By Veronica Dagher
Dec. 23, 2015 5:30am ET
Now that the Federal Reserve has taken the long-awaited first step in raising interest rates, affluent families should consider how a changing interest-rate environment might affect their estate plans.
People may want to take advantage of some wealth-transfer approaches before rates climb even further, while keeping other possibilities in mind for coming years if rates continue rising from today’s very low levels.
Interest rates can affect strategies for minimizing estate taxes and taking advantage of income-tax breaks in a couple of ways. Some approaches are dependent on investments earning more than a “hurdle” interest rate, so they are more attractive when rates are low. Also, interest rates are used to figure the value of a lump sum or series of payments in the future, which can affect income-tax deductions and the magnitude of potentially taxable gifts to heirs. The present value of a future sum is lower when interest rates are higher.
Here are two strategies that work best when rates are low and two that could be worth a closer look if rates keep rising.
Wealthy individuals sometimes lend money to their adult children to invest. Or they transfer a promising investment to the children, taking back a promissory note on which the children pay interest. Any net investment return above the loan rate is effectively a tax-free transfer of wealth to the younger generation.
Tax rules spell out the minimum interest rate the parents must charge to avoid having a below-market-rate loan treated as a taxable gift. That rate this month ranges from 0.56% to 2.61%, depending on the term of the loan.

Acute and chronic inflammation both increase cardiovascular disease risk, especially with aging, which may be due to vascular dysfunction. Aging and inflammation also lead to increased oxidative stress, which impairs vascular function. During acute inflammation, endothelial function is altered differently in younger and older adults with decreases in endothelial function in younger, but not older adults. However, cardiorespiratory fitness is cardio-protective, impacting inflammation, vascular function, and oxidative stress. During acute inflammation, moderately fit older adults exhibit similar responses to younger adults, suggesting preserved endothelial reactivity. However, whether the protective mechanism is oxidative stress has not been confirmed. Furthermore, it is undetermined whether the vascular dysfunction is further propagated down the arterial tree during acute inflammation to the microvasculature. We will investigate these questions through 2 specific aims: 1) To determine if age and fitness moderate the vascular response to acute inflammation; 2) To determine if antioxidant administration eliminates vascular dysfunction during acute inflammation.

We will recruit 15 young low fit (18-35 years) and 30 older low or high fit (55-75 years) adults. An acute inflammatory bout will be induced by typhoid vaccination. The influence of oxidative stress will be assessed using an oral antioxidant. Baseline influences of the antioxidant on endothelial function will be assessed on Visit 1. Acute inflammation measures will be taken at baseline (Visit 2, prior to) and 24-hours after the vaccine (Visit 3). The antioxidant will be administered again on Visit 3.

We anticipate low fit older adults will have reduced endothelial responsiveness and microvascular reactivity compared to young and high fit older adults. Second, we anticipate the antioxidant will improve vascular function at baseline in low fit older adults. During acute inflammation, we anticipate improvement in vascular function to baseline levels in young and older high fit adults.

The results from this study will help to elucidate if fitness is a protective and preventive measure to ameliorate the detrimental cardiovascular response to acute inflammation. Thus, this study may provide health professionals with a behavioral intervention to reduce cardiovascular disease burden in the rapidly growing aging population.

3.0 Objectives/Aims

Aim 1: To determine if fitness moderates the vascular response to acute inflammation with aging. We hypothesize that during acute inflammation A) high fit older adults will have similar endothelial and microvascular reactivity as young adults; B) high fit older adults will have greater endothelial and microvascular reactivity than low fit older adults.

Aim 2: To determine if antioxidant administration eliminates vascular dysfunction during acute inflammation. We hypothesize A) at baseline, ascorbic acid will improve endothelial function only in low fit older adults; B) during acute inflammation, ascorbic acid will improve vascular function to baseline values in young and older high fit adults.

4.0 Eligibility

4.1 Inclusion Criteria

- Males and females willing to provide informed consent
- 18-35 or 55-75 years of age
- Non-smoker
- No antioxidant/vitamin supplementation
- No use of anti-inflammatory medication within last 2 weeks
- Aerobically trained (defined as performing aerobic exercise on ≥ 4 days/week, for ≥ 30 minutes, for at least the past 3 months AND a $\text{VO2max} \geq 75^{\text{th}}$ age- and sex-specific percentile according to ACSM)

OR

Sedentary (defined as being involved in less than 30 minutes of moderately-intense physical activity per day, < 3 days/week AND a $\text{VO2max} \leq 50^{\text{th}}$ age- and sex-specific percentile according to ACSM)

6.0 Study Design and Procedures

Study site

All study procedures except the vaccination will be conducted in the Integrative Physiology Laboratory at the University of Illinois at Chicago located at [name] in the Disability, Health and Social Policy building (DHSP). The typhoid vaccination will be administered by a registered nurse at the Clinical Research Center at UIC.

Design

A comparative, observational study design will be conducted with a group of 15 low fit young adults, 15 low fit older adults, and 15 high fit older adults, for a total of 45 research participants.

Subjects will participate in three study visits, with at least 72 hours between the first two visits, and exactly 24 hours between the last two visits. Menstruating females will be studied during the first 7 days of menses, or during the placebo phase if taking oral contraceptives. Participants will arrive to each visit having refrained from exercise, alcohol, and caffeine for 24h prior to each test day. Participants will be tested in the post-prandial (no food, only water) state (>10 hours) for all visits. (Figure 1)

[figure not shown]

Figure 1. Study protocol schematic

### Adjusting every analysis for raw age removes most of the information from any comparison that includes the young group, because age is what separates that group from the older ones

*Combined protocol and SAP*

The higher rates rise, the higher the rate of return borrowers will need to make a profit and that could make the strategy less attractive, says Matthew Brady, senior director of wealth planning for Wells Fargo Private Bank in San Francisco. Some people who have already used this strategy may want to refinance now to lock in current low rates and extend the term of the loan, he says.
Grantor retained annuity trusts
GRATs are often used by wealthy individuals who wish to pass down appreciating assets to heirs without taking a big gift-tax hit and to lower their overall estate-tax burden.
They are set up for a term of two years or more and often funded with assets with high growth potential, including private equity, says John Voltaggio, managing director and senior wealth adviser at Northern Trust Corp. in New York.
The grantor (say, a parent) who creates the GRAT usually receives annuity payments from the trust that add up to the asset’s original value plus a market-based interest rate set by tax rules. If the assets in the GRAT generate a total pretax return that exceeds that hurdle rate, the excess return passes to heirs free of gift and estate taxes, says Mr. Voltaggio.
If you think interest rates are going to continue rising, you may want to set up a new GRAT to lock in today’s rate, says Mark Parthemer, senior fiduciary counsel at Bessemer Trust in Palm Beach, Fla.
Qualified personal residence trusts
One strategy that could be more attractive when rates are higher is the use of a trust to pass a primary residence or vacation home to heirs, while the grantor retains the right to live in the house for a number of years.
A qualified personal residence trust essentially freezes the value of the property for gift- and estate-tax purposes at the time of creation.
The potentially taxable gift is the present value of the asset in a certain number of years, Wells Fargo’s Mr. Brady says. “In a higher-rate environment, the present value of the asset is lower, therefore the gift value is lower,” he says.
Charitable remainder annuity trusts
Philanthropically minded people put assets into CRATs and name one or more charities as the ultimate beneficiary while continuing to draw income during their lifetime.
The grantor is allowed a tax deduction at the time the CRAT is funded for the remainder interest that will ultimately pass to the charity.
When interest rates are high, the present value of the income stream the donor receives is lower, making the value of the gift to the charity higher for tax purposes.
“The higher the interest rate at the time a CRAT is funded, the greater the tax deduction,” says Kevin Koscil, a lawyer at White and Williams LLP in Philadelphia.
Write to Veronica Dagher at firstname.lastname@example.org
Appeared in the December 26, 2015, print edition as ‘Estate Planning: How to Adjust to a Rise in Rates.’